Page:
Supreme Court Update: Glebe v. Frost (14-95) and Order List
Greetings, Court fans!
Another week, another summary reversal (the fourth in a row to start the Term). This time, the Ninth Circuit was back in the line of fire with Glebe v. Frost (14-95), a habeas appeal concerning the difference between structural error and harmless error, and what counts as "clearly established Federal law." Once again, the Supreme Court chastised the Ninth Circuit for citing its own precedent in holding that a state court decision "was contrary to, or involved an unreasonable application of, clearly established Federal law, as determined by the Supreme Court of the United States," and once again, the Court passed up the opportunity to "clearly establish" the law, itself.
Frost was convicted of robbery as an accomplice (among other things) after a state trial judge prevented him from making two seemingly contradictory points in his closing argument: that the State had failed to prove the elements of the offense; and that he did participate in the crimes, but only under duress. The Washington Supreme Court rejected the trial judge's view that state law prohibited Frost from simultaneously contesting criminal liability and arguing duress, holding that the restriction violated the U.S. Constitution's Due Process and Assistance of Counsel clauses, but it concluded that the error was harmless because the jury had heard three taped confessions and Frost's admission of guilt on the witness stand. On a subsequent habeas appeal, the Ninth Circuit (en banc) concluded that the restriction on closing argument was "structural error" (i.e., an error that requires automatic reversal) and that the Washington Supreme Court's conclusion that the restriction constituted harmless error was an unreasonable application of clearly established federal law.
The Supreme Court reversed, in a sharply worded per curiam opinion, holding that it is not clearly established that restricting closing arguments (if it is error at all) constitutes structural error. While the Ninth Circuit had cited the Supreme Court's decision in Herring v. New York (1975), that decision held only that complete denial of summation violates the Assistance of Counsel Clause; it did not expressly hold that such error is structural and, in any event, there's a significant difference between complete denial of summation and a mere restriction, as occurred here. The Court criticized the Ninth Circuit for "[a]ttempting to bridge the gap between Herring and this case" by citing two of its own decisions. Invoking its first decision of this term, Lopez v. Smith (2014), the court admonished: "As we have repeatedly emphasized . . . circuit precedent does not constitute ‘clearly established Federal law, as determined by the Supreme Court.'" Because there is no decision of the Supreme Court holding that restriction of summation amounts to structural error, the Washington Supreme Court's decision was not "an unreasonable application of clearly established Federal law, as determined by the Supreme Court of the United States." Technically, the Court didn't decide that restricting summation is not structural error (although that seems evident from the tone of the decision), only that the Court has not clearly established that it is.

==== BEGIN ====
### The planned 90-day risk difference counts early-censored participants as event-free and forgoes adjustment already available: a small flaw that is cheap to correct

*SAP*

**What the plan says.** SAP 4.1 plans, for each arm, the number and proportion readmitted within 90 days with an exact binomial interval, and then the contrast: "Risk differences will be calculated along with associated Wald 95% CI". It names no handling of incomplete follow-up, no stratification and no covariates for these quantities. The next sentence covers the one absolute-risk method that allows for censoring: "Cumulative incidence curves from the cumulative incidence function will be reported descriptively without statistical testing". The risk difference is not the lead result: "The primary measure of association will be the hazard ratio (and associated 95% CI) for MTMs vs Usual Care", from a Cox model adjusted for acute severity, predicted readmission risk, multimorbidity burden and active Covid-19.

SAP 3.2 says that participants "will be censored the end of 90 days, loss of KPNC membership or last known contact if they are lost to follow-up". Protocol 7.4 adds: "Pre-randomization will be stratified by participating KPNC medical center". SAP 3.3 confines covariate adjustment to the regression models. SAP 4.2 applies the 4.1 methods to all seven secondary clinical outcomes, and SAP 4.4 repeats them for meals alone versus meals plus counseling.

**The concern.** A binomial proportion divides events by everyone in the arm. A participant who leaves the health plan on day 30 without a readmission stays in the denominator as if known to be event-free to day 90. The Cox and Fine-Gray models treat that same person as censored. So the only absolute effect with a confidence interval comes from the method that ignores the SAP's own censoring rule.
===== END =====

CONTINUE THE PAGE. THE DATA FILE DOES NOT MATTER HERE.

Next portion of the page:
Glebe thus marks the third summary reversal this Term in which the Court has focused on what constitutes "clearly established law," and who gets to decide. You'll recall that in Lopez, the Court held that it was not clearly established that a State is precluded from arguing an aiding-and-abetting theory after trying the case only on the theory that the defendant was the principal. We can also add a Cf. to last week's decision in Carroll v. Carman (2014), where the Court held that a police officer was entitled to qualified immunity because it was not clearly established in 2009 that the Fourth Amendment prohibits an officer from knocking on a secondary door (rather than the front door) when conducting a "knock and talk," but didn't take the opportunity to say whether that's clearly established now (again: it probably isn't, but that's just surmise). In Carman, the Court left open the possibility that circuit court decisions may be relevant for determining what is clearly established law for qualified-immunity purposes. But in Glebe and Lopez, habeas cases which are governed by the statutory text of AEDPA, the Court has made abundantly clear that only its decisions matter. In both contexts, however, it might help the lower courts if the High Court spent a little less time saying what the law is not and a bit more explaining just what the law is.
Moving on, the Court granted cert in two new cases Monday, which will be consolidated for oral argument: Bank of America v. Caulkett (13-1421) and Bank of America v. Toledo-Cardona (14-163) ask, in essence, whether, under the Bankruptcy Code, a debtor can completely "strip off" (i.e. wipe out) a junior mortgage debt from the amount owed to a senior creditor, when the mortgaged property is completely under water so that its value could not cover either debt.
That's all for now. We'll be back with the latest whenever it shows up.Kim & Tadhg